Forum 2000   member Brian Mellor, gave a talk on October 26th  about his life as a light aircraft  ferry pilot.  He did not wish to pose as a glamorous Airline Pilot but it was clear from the outline he gave , using  overhead projection, that his work was every bit as demanding as the latter’s.  Knowledge of routes, flight planning, management of weather, customs,  repairs,  Air Traffic Control  all had to be mastered but he also had to deal with the business side as well, dealing with ferry company owners etc.  Whereas an airline pilot covers the same routes and takes pretty well standard times, Brian had very varied destinations and  faced  problems such as being snowed up for 10 days in Iceland.  A more dangerous episode was when he was forced to ‘ditch’ in the sea near Hawaii and had to be rescued by helicopter.  Brian was able to show a video of the whole dramatic rescue as the scene was photographed by a USA coastguard plane and made the TV news the same night. These were challenges and hazards but he enjoyed them  and the opportunity to visit many interesting parts of the world.   It was an entertaining morning and  Forum 2000 looks forward to tapping into the talents of its members in future talks and welcomes suggestions for talks and speakers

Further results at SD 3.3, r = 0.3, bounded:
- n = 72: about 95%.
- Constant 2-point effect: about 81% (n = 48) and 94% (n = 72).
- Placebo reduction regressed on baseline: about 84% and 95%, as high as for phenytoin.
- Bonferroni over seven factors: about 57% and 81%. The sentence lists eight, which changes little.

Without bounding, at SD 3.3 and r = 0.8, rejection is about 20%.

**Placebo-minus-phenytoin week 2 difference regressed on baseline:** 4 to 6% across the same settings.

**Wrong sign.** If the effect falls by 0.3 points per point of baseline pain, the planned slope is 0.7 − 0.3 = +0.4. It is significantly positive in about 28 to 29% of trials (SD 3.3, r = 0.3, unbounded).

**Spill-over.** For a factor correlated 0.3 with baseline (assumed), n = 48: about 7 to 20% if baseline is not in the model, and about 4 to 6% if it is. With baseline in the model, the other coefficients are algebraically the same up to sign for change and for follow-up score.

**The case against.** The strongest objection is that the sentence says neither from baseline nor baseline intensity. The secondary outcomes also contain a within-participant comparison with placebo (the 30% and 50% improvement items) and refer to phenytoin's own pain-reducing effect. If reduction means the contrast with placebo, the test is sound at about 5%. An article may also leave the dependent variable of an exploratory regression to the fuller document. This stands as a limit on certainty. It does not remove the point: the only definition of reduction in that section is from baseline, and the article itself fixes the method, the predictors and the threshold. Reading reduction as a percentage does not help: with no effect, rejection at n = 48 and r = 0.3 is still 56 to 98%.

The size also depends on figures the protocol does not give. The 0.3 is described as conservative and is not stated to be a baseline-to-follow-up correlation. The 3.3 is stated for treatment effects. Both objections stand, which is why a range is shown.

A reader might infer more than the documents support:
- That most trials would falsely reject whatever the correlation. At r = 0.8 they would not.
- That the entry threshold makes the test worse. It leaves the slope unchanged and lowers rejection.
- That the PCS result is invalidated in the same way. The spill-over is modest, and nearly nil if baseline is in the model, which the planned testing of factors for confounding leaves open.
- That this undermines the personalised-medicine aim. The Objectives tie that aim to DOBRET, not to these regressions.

Report November 2nd  2016 Dr Jordan Boyle – What and Where are Robots?